 Branching is a precursor and a component of the
merging process
Git vs SVN
 Merging
 The process of merging is directly related to the process
of branching
 Individual branches may be merged together, solving
code conflicts, back into the default or master branch of
the project
 Merges are usually done automatically, unless a conflict
is presented, in which case the user is presented with
several options with which to handle the conflict
Git vs SVN
 Merging
 Content of the files is tracked rather than the file itself
This allows for a greater element of tracking and a smarter and
more automated process of merging
SVN is unable to accomplish this, and will throw a conflict if a
file name is changed and differs from the name in the central
Git is able to solve this problem with its use of managing a
local repository and tracking individual changes to the code
Git vs SVN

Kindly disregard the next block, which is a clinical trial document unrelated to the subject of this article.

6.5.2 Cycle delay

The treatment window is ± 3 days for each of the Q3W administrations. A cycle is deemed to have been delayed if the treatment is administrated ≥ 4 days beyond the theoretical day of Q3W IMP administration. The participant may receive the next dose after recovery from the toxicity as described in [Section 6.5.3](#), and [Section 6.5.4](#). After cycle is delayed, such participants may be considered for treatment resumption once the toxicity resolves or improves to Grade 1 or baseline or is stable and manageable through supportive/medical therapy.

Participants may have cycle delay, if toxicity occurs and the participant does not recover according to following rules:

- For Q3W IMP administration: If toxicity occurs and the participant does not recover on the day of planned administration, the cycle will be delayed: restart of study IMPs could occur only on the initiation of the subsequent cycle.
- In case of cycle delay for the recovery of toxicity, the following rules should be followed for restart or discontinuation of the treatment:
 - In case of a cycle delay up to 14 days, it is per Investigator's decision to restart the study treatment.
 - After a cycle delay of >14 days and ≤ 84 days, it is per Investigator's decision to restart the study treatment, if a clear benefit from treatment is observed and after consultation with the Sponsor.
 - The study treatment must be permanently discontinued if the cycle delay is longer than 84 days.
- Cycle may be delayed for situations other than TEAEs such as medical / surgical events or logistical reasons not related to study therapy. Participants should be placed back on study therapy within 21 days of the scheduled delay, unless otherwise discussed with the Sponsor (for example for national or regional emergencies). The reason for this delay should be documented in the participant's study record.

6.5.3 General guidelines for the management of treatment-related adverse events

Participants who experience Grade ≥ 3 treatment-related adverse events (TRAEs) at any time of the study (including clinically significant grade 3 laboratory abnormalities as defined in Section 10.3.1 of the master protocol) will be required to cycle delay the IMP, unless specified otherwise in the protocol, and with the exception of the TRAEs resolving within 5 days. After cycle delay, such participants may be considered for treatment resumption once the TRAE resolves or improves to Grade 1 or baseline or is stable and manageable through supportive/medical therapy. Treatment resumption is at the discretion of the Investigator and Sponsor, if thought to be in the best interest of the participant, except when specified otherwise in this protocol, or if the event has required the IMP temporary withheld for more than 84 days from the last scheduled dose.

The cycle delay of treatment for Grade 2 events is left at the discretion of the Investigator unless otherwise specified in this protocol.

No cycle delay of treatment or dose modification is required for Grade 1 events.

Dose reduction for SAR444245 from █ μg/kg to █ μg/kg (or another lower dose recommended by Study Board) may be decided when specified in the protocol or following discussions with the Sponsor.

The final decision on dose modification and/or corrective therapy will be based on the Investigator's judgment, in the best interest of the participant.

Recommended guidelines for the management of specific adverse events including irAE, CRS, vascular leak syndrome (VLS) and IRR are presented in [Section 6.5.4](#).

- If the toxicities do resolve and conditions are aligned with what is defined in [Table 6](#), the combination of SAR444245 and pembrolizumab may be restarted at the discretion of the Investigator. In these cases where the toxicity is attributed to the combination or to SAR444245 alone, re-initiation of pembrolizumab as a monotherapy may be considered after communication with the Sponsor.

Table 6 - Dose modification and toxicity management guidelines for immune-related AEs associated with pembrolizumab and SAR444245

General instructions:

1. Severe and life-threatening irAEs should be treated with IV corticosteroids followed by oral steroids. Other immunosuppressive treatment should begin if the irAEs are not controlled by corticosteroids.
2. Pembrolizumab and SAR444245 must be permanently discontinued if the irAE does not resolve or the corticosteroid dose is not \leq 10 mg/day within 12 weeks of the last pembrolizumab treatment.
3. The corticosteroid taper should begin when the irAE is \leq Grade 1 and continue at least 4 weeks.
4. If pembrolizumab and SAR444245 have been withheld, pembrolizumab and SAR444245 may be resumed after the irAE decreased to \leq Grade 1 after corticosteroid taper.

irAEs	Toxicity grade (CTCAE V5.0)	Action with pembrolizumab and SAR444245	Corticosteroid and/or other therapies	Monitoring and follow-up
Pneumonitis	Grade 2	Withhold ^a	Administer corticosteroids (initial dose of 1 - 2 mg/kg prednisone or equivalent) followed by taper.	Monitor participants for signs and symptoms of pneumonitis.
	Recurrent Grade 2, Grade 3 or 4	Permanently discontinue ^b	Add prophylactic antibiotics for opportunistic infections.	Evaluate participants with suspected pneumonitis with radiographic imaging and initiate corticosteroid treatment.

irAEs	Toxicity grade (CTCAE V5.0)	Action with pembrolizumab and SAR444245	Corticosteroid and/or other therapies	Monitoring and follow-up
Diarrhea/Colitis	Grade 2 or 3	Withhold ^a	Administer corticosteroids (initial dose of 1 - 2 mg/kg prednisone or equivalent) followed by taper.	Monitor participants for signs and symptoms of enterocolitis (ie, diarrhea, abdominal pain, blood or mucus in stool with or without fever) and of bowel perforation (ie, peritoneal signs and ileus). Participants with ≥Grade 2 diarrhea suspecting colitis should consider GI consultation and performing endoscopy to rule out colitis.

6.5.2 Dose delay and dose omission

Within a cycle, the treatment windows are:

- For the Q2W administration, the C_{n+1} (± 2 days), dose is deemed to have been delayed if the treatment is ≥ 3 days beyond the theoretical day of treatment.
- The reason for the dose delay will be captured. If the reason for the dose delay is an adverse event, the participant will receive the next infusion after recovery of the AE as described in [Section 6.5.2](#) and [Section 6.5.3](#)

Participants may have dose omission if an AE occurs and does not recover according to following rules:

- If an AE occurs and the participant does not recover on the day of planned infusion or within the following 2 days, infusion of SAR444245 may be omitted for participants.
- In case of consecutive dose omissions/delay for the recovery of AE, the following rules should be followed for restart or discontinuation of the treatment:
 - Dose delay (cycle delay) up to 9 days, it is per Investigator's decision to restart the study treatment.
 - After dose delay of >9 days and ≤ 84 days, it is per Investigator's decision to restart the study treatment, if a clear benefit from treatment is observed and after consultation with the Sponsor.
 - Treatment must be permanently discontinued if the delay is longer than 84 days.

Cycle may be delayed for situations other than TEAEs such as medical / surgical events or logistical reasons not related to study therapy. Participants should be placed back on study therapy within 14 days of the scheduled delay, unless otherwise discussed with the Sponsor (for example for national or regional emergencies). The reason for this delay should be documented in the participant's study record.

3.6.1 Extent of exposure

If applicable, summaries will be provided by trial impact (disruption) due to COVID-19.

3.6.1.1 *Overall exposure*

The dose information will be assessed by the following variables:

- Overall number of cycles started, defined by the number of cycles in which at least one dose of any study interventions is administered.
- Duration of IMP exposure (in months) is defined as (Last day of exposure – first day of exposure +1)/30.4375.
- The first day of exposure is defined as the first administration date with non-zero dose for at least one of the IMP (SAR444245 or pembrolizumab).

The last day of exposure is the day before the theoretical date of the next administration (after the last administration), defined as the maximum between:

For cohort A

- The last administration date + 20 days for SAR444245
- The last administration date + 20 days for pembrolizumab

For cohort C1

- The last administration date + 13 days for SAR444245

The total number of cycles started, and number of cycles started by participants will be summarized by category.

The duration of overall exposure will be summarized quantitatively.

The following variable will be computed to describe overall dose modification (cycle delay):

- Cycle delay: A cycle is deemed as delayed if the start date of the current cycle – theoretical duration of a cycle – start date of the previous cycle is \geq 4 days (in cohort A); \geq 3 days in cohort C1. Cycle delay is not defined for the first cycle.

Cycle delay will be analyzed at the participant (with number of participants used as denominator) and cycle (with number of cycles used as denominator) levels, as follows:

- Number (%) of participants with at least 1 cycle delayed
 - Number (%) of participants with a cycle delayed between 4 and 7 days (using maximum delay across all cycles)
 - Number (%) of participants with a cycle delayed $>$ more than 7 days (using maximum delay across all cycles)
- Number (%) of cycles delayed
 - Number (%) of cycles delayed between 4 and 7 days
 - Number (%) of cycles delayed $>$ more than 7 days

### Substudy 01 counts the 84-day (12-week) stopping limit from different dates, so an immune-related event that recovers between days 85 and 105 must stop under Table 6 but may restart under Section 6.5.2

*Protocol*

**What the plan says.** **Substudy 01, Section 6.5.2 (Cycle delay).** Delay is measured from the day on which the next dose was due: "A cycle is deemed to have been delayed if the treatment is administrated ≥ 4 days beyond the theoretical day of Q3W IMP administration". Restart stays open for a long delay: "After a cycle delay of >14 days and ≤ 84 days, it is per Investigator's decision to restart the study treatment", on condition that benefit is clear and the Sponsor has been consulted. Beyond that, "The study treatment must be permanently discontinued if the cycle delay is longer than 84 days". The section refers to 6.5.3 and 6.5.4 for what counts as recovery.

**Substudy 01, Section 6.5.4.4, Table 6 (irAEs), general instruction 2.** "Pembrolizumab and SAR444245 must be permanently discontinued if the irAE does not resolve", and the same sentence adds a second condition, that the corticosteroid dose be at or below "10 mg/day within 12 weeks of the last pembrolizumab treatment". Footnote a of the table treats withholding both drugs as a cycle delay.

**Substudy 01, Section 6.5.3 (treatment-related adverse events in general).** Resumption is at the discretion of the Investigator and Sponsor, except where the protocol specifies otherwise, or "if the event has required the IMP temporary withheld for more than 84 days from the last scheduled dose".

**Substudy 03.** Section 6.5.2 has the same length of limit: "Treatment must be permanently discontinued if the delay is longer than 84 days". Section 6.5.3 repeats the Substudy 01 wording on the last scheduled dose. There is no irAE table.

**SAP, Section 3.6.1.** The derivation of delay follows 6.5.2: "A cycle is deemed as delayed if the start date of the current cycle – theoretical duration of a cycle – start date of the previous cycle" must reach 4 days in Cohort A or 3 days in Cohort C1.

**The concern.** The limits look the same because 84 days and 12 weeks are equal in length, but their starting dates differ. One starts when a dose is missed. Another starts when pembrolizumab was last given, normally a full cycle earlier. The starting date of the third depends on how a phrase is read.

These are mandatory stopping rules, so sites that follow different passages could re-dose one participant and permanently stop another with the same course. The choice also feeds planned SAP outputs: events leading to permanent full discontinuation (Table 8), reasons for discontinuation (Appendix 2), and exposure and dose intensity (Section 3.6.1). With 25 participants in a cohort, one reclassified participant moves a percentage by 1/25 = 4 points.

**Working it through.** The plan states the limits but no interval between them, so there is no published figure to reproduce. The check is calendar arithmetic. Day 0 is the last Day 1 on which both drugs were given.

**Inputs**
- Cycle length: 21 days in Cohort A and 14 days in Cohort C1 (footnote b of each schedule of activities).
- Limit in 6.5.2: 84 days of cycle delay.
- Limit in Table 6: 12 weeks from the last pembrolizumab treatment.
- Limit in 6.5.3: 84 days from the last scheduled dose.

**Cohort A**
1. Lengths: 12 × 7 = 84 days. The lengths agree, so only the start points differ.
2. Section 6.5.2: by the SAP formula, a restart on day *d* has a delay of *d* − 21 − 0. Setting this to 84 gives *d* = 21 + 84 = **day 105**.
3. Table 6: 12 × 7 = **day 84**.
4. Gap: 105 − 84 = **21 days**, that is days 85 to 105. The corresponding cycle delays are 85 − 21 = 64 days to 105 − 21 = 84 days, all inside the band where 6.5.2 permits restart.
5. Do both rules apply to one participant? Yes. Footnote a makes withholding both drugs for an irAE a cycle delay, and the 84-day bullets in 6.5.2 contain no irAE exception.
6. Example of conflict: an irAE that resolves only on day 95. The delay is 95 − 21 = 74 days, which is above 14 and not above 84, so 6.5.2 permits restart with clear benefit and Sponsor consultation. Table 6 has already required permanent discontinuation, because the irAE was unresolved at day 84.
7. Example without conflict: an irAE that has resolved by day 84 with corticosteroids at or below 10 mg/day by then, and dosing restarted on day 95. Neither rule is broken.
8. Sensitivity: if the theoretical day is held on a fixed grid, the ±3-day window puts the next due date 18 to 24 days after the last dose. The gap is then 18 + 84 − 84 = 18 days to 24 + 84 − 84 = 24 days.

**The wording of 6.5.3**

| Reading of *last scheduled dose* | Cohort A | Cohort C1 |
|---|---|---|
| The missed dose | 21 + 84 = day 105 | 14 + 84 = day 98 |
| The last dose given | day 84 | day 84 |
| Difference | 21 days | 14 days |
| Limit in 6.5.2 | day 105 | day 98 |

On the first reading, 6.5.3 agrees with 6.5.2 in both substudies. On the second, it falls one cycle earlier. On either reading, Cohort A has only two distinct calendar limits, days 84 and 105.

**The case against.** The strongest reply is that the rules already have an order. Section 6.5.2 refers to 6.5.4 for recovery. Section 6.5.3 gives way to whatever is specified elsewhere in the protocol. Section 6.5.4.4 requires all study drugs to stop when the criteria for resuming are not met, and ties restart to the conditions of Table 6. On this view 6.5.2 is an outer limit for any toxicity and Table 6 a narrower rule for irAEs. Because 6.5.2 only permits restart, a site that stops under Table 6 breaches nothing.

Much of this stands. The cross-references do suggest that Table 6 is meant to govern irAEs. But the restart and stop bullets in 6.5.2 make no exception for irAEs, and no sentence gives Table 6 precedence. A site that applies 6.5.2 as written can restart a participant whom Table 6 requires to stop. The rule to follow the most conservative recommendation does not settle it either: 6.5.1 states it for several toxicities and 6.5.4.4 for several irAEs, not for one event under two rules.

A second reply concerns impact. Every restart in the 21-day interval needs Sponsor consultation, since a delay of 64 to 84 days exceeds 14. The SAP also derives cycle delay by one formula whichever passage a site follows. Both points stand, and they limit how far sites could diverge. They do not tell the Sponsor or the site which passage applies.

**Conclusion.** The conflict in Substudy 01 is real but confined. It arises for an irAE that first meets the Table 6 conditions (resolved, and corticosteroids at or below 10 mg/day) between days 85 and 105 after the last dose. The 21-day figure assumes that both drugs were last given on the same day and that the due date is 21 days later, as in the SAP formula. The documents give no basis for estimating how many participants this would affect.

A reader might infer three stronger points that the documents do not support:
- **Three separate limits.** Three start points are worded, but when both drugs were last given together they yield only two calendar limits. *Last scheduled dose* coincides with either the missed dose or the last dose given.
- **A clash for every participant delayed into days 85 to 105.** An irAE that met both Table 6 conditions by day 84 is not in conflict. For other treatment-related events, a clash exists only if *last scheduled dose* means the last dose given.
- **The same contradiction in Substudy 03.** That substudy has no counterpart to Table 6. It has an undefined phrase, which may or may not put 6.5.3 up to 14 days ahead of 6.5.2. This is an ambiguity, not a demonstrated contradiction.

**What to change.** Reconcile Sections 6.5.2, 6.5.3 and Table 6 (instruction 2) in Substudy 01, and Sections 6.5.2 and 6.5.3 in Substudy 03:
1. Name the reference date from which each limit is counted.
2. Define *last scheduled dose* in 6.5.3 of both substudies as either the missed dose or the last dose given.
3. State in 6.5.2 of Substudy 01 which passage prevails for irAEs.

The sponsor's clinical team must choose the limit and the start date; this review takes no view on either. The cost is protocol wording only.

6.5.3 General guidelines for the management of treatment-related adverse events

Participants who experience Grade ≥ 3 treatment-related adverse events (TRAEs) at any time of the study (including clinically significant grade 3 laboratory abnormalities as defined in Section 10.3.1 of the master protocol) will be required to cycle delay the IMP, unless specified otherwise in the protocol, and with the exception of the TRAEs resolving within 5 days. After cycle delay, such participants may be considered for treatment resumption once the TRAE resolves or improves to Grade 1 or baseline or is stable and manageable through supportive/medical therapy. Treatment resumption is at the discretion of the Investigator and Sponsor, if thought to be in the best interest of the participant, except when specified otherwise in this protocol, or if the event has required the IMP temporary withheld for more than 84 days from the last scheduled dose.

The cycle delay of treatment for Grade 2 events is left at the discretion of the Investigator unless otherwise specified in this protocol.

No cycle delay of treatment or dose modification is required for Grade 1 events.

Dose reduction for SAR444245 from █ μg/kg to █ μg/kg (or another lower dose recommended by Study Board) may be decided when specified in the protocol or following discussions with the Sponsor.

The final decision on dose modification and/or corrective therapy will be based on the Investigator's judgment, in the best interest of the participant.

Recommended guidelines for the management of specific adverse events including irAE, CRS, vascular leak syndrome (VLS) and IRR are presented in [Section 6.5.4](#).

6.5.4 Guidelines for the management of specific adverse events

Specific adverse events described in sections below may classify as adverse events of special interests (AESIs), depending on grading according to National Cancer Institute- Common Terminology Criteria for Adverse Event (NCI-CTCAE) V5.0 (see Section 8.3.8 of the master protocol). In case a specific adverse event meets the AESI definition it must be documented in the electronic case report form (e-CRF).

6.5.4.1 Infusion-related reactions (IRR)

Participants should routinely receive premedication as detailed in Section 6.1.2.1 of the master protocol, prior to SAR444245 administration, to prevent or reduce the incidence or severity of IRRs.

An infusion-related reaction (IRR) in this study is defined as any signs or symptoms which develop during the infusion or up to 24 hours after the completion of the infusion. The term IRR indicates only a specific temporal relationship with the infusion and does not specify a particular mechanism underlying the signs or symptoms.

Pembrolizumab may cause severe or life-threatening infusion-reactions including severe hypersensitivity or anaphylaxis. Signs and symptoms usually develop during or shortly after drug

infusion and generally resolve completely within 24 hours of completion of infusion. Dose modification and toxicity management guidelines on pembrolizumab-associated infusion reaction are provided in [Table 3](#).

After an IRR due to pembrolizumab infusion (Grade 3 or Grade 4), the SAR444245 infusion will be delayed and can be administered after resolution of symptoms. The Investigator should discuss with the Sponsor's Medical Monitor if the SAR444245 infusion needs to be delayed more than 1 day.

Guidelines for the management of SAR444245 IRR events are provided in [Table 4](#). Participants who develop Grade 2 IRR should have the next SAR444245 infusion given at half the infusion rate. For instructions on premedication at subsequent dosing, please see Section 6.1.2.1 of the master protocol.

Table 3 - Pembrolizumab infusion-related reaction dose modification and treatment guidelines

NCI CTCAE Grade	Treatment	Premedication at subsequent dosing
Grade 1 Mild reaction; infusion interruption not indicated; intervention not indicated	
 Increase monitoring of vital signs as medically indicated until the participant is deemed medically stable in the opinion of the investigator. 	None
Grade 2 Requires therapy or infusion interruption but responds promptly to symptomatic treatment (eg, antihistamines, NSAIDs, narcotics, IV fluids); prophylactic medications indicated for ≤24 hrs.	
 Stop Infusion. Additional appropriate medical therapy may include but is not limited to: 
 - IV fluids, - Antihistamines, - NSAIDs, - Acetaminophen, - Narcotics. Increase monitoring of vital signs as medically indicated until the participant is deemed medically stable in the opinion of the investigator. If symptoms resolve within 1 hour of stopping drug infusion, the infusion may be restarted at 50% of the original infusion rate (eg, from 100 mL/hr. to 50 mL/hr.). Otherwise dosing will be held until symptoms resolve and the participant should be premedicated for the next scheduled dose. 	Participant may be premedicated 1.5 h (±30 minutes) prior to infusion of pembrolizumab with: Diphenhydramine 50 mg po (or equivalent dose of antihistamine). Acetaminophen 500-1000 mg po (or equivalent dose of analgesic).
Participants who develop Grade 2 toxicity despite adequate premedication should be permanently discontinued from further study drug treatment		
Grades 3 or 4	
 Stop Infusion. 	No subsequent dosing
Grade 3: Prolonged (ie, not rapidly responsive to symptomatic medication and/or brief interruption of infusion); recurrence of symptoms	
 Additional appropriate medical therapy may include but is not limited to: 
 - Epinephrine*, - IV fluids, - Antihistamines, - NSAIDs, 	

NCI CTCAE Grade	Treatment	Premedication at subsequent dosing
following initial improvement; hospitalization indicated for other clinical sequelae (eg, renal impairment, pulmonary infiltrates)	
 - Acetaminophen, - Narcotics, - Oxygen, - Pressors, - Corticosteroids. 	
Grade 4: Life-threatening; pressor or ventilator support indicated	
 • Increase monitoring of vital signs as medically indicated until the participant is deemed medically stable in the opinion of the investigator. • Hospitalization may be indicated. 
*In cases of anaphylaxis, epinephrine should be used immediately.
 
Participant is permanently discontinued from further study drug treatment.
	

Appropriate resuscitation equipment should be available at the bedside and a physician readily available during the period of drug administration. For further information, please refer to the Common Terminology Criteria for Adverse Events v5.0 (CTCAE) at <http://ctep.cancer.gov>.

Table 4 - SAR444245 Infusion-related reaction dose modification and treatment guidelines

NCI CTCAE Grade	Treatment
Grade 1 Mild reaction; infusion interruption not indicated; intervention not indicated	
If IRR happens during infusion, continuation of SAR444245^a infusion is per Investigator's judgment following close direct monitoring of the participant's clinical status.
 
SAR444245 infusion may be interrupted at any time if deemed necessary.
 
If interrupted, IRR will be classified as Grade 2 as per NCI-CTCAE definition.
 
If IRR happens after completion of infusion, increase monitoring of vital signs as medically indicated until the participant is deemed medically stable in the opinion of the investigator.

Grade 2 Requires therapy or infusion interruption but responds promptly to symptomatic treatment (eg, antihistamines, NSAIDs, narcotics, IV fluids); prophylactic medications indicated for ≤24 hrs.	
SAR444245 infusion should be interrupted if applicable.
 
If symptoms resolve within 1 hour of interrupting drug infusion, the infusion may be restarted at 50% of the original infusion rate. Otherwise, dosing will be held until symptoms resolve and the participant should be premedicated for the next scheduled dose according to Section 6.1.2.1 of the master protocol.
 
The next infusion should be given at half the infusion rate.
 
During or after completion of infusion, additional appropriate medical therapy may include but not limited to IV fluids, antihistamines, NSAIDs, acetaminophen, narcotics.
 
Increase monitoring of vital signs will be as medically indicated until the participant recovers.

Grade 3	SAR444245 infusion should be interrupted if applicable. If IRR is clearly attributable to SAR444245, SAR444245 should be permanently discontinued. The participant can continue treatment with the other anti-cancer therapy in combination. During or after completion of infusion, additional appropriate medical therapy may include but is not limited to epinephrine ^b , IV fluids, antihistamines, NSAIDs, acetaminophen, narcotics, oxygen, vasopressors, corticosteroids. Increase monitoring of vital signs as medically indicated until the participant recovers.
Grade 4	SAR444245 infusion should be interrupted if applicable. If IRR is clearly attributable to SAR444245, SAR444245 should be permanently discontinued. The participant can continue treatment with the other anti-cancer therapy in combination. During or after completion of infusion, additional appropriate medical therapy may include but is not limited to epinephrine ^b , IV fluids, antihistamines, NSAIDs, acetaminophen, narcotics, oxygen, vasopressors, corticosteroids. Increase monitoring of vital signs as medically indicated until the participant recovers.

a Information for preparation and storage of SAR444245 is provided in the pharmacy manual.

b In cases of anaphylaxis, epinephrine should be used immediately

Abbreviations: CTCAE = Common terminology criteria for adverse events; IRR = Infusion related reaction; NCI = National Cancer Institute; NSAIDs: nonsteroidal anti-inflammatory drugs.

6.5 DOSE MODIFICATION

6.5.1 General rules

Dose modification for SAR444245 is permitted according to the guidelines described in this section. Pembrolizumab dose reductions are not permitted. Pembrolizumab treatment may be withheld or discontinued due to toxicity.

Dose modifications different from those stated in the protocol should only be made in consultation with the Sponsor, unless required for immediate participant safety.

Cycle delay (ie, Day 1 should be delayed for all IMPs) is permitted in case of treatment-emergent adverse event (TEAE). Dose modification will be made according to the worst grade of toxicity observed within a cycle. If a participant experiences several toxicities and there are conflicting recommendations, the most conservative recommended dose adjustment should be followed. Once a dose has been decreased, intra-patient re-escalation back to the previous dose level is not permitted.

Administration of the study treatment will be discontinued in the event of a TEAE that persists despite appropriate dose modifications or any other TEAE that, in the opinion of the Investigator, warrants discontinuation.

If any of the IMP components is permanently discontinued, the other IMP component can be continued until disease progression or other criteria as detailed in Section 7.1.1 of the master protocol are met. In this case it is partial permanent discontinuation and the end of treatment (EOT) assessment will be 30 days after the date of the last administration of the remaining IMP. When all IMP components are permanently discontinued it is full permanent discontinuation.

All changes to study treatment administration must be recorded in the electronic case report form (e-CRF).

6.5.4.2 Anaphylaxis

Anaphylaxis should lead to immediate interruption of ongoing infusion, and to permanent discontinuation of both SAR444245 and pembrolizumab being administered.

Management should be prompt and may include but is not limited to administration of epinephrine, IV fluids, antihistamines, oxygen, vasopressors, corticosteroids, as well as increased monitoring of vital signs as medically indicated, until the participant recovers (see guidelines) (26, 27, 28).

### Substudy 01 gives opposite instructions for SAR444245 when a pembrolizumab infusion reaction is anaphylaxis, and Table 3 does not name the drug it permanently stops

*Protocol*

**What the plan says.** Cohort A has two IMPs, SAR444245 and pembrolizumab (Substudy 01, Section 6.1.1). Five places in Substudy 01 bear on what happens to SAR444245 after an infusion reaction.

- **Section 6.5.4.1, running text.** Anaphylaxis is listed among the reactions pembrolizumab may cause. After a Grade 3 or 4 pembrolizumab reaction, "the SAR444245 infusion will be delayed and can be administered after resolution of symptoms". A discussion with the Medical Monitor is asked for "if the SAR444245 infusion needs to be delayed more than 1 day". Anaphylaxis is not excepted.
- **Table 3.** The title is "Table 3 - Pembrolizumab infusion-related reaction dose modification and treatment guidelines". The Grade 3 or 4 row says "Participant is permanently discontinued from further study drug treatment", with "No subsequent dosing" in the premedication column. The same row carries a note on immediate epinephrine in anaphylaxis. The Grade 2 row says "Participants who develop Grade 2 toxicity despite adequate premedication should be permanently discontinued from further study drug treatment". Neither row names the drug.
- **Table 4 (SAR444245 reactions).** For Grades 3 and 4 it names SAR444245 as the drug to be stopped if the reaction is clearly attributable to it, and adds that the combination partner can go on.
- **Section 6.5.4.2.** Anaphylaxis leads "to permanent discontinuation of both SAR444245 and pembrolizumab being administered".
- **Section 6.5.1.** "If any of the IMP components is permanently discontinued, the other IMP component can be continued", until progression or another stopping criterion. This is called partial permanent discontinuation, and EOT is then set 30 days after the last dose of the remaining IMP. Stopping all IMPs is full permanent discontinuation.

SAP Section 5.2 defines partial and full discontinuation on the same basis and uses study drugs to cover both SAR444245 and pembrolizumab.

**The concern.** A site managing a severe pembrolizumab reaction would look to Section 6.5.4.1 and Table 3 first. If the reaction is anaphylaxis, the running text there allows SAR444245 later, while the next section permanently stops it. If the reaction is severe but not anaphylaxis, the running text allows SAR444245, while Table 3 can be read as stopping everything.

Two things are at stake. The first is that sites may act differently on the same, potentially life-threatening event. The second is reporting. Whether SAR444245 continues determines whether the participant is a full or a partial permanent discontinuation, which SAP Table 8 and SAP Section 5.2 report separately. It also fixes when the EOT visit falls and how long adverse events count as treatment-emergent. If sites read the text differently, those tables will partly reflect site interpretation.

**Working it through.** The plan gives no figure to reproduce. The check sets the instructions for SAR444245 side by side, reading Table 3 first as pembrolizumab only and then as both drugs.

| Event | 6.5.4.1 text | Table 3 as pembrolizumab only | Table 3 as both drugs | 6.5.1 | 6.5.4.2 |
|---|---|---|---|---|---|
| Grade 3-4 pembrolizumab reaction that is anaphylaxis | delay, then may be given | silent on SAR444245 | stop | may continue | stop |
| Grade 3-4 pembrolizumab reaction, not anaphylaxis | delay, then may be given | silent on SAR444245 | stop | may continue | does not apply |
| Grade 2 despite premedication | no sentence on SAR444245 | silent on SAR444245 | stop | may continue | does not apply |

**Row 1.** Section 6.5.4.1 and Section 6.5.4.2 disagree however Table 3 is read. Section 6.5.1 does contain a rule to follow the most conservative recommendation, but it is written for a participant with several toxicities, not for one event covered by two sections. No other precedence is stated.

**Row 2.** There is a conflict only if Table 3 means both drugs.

 Merging example
Interface with SVN
 It is possible to import and export from SVN
 Exporting from SVN to Git can be done through a series
of manual bash scripts
 Use of a program such as svn2git allows for a more
seamless integration of Git from a SVN repository
What is GitLab
 A web interface for Git
 Provides additional features on top of a Git repository
 Developed as a Github clone for self-hosting
 Allows for access to the repository from a web browser
 Issue and milestone tracking implemented
 Support for attachments and code snippets
 Integration of a wiki and wall for project
What is GitLab
 Runs on a Ruby on Rails platform
 Developed for Debian or Ubuntu systems, however
community support exists for other distributions such
as Arch, CentOS, Fedora, or Gentoo
 Requires a specified version of Ruby and several Gem
components to operate
 Based to run on top of Git, and utilizes a special Git
user account to separate the repository
 Utilizes Nginx as the web server, as opposed to Apache
What is GitLab
 Each user is able to submit a generated SSH key to
uniquely identify the submitter and machine
 Option to input a passphrase along with the key is
 Commits are done through an SSH shell, using the
generated public key for authentication